Before Ukraine can disengage from the occupied Donbas, it has to know just what disengagement means. Consider disengagement's opposite—engagement. If we are engaged, we are psychologically concerned about, ideologically committed to, and politically involved in some issue. Disengagement entails psychological indifference, ideological withdrawal, and political non-involvement with respect to that issue.
Disengagement is especially useful with respect to issues that lie beyond the powers of the actor concerned. The war in the Donbas will continue as long as Vladimir Putin wants it to continue, and Ukraine—and the West—must accept that fact. Nothing, short of Ukraine's capitulation or collapse, will assuage Putin. Ukrainians will continue to die as long as he wants them to die.
While the unnecessary deaths will and should preoccupy Ukrainians, the occupied Donbas should not. They cannot change the status quo, and they have far more important things to do at home—such as reform. After all, reforming the economy and transforming Ukraine into a powerful state is the sine qua non of its ability to withstand Putin's current or future aggressions. Simply put, no reform, no Ukraine.
Seen in this light, the occupied Donbas has cost too much in wasted lives and time. Focusing on it psychologically, ideologically, and politically only diverts Ukrainian energies and resources from the only thing that matters—Ukraine's survival as a strong, democratic, prosperous, and consolidated state. Disengaging from the occupied Donbas psychologically, ideologically, and politically is, thus, imperative.
It is also difficult. Ukrainians need to stop thinking of the occupied territories as "theirs." They need to stop viewing them as vital to Ukraine's nation- and state-building efforts. They need to stop devoting so much of their politics to finding solutions to the war. They need, in sum, to think about the occupied enclave as a foreign entity, which, thanks to Putin, is exactly what it is rapidly becoming.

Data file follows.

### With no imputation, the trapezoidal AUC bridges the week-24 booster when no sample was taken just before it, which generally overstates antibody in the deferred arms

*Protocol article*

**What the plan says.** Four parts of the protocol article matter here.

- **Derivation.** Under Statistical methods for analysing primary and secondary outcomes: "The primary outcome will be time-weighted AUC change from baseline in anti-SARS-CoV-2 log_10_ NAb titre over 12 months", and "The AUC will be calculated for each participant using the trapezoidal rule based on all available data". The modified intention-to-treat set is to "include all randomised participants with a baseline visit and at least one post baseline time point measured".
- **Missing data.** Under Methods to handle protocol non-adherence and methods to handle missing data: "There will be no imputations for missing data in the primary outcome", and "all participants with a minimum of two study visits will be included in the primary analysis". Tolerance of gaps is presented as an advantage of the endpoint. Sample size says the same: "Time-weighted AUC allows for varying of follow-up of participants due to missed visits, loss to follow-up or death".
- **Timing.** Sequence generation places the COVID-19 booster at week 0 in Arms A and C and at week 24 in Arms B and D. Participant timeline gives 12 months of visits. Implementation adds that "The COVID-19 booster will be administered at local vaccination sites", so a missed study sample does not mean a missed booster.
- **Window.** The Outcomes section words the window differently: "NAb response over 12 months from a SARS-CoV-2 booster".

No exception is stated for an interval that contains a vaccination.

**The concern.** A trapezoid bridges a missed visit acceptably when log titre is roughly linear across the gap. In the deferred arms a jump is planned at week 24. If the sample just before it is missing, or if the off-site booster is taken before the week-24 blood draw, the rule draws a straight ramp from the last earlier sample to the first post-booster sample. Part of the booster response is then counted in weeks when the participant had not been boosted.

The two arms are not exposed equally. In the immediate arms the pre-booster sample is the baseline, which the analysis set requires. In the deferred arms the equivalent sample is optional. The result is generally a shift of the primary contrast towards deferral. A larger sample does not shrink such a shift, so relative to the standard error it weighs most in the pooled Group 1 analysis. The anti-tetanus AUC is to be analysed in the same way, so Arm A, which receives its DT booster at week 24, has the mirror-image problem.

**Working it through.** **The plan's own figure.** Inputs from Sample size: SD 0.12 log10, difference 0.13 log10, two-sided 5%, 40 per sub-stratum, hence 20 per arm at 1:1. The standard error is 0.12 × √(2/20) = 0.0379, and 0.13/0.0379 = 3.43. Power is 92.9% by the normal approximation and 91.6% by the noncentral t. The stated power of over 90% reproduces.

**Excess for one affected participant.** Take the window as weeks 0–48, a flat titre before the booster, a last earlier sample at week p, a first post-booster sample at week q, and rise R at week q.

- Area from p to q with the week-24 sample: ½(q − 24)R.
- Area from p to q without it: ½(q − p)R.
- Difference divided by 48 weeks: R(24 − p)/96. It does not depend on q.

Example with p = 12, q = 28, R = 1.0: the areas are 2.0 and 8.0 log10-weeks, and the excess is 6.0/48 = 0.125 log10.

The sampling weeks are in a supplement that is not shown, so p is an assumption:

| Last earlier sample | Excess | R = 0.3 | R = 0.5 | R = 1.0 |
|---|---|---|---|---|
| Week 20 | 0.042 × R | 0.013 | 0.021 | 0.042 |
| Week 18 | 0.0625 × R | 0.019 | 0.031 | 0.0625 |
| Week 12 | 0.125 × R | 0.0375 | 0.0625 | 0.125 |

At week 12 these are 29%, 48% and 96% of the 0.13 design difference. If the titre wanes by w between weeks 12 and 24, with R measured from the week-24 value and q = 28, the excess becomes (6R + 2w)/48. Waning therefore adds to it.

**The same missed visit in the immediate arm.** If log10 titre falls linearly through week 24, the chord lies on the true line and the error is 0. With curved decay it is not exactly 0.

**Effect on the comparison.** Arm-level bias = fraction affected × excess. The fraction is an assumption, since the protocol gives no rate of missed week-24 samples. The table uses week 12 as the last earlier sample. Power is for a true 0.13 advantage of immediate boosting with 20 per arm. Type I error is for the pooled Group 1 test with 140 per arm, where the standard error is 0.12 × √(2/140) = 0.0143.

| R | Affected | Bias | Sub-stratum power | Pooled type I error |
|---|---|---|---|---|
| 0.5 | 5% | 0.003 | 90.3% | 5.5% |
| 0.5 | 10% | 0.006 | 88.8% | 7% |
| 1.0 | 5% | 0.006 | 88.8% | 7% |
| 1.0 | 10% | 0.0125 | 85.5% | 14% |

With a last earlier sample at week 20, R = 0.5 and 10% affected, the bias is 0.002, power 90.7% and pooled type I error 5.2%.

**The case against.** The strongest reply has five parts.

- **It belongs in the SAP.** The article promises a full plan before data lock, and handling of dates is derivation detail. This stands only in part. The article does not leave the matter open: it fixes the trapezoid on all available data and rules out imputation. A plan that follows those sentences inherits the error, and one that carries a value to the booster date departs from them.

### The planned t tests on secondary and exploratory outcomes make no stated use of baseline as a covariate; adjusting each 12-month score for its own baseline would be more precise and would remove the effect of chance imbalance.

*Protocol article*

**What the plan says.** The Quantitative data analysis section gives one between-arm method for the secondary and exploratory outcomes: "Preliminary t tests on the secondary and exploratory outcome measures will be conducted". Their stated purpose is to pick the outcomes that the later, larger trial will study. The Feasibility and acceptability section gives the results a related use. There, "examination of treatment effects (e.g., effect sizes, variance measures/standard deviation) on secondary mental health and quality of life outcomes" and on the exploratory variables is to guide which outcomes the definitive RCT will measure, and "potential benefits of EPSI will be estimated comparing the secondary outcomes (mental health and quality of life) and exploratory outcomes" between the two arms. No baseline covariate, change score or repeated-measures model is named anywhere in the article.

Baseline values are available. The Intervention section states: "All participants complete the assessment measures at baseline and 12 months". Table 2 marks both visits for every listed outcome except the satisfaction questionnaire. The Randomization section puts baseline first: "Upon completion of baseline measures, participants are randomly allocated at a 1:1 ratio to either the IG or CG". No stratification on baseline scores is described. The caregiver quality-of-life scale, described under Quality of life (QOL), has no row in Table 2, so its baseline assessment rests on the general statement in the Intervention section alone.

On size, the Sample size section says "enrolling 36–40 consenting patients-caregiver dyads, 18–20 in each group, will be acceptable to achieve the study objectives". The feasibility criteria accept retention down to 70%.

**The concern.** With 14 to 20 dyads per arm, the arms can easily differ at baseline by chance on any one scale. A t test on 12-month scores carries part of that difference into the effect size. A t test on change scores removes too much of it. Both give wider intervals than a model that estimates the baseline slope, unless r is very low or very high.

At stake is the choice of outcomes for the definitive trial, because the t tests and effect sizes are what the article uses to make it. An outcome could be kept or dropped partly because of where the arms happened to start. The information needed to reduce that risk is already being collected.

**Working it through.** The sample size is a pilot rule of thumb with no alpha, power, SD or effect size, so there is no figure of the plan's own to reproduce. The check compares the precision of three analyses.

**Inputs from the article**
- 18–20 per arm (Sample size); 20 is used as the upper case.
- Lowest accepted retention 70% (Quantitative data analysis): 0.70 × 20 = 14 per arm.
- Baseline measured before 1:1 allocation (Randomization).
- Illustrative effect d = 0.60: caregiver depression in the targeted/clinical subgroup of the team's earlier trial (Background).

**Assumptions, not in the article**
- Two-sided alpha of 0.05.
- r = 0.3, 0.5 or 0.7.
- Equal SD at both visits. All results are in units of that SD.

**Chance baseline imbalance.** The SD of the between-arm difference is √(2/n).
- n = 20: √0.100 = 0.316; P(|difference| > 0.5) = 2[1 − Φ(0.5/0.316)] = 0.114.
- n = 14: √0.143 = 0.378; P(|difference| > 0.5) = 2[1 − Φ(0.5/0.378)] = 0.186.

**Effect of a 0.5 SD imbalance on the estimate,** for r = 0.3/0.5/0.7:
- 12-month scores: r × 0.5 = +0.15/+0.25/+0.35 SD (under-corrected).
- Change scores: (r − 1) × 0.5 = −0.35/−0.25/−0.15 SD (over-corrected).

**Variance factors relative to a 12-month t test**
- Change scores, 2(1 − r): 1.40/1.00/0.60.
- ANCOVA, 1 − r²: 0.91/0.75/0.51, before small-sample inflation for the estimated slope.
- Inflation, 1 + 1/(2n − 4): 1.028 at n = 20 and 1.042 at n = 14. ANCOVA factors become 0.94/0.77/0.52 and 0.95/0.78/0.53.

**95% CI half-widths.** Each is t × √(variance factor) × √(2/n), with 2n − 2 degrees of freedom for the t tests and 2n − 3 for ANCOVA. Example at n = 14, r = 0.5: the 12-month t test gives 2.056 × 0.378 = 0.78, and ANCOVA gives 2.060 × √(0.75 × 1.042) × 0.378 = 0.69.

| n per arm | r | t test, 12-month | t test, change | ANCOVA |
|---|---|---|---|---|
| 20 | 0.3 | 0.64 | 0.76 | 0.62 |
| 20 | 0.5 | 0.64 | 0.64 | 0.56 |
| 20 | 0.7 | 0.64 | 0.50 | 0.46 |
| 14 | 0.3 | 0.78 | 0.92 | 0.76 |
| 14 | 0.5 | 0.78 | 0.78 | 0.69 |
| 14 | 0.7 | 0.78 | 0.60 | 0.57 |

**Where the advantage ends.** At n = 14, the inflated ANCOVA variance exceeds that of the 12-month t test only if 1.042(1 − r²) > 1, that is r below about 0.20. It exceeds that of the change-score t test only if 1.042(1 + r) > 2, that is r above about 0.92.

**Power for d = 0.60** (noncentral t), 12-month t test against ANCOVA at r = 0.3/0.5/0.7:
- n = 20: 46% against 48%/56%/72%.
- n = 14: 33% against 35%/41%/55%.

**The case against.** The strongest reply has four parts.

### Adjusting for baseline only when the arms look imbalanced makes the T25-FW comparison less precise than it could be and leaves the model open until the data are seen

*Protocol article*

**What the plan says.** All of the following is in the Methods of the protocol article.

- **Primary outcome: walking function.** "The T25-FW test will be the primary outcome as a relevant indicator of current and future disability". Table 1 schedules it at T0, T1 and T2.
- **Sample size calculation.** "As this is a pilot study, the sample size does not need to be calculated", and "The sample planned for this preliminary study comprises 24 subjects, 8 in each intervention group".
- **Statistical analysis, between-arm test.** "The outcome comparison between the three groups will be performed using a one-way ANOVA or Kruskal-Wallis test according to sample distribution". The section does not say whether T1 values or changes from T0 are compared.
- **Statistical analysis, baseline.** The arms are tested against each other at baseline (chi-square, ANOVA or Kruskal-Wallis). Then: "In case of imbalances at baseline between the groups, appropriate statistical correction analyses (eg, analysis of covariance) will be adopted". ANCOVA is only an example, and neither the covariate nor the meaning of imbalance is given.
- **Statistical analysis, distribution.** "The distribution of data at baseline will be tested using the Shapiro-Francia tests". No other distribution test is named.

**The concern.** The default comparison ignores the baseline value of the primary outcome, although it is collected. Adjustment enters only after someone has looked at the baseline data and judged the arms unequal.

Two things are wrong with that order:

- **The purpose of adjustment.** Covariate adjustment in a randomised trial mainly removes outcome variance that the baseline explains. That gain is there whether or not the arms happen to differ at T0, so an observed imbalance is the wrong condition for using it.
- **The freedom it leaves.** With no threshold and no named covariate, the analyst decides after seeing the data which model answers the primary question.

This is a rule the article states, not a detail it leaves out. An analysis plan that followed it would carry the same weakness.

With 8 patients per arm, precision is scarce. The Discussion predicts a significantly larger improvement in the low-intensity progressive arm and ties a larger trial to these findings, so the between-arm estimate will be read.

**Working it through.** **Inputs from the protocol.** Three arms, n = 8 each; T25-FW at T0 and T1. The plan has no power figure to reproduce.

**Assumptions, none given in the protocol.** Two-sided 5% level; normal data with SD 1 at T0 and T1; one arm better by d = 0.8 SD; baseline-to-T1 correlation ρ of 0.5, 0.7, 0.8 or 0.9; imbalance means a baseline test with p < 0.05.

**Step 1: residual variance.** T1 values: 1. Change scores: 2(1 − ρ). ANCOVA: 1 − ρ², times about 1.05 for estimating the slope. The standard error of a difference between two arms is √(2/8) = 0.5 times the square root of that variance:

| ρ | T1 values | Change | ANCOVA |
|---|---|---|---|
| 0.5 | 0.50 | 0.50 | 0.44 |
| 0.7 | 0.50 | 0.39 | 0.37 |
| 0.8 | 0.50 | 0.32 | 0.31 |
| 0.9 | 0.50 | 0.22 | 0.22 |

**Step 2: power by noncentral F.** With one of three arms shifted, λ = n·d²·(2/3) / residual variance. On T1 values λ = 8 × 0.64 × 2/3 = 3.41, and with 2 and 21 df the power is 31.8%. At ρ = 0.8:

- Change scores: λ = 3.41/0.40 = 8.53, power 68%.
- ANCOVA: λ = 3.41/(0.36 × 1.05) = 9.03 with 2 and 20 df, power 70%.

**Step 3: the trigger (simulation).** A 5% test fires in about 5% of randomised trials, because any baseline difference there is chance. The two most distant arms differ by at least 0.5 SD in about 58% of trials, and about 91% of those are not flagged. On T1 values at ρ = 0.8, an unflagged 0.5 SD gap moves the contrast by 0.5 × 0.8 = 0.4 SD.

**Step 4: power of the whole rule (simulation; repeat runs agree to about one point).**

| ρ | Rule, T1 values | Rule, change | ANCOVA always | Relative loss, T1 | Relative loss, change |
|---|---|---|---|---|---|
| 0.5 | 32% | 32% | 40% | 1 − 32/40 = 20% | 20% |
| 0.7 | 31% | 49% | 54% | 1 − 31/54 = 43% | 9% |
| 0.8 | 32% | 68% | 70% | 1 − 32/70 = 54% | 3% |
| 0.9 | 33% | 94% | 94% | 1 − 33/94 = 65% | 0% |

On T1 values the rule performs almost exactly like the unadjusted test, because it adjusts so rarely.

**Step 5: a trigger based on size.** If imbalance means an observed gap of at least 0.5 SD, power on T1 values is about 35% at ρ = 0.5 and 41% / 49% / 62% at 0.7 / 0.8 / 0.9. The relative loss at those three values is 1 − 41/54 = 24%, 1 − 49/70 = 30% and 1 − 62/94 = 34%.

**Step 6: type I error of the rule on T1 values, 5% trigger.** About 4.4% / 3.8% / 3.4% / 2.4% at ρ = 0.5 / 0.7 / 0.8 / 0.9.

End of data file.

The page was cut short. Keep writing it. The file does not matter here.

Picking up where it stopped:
The longer the war lasts, the longer the Donbas enclave known as the DNR-LNR continues to exist, the more likely will Ukraine become divided, willy-nilly, into two distinct and separate entities. Putin already directs the region's political, military, and economic affairs. The enclave has become a de facto province of the Russian Federation. Ukraine must recognize and accept that fact—and do nothing to change it. Inasmuch as the Minsk accords cannot force Putin to hold fair and free elections in the enclave and surrender control of the Russo-Ukrainian border, their preprogrammed failure as a viable peace-making process is in Ukraine's best interests.
The status quo in the Donbas is thus Ukraine's best-case scenario. The war is, despite the continued fighting and dying, for all purposes frozen. Ukraine should accept the frozen nature of the conflict, continue to support the Minsk process wholeheartedly, let Putin sustain the enclave on his own, and move on.
Ukrainians must let go of the Donbas enclave and concentrate on the priority that lies plainly ahead—its survival as a democratic and prosperous Western nation. Let the Donbas work itself out at another time—when Ukraine is strong, Putin Russia is weak, and the Donbas population realizes the dreadful mistake it made in siding with the Kremlin’s dictator.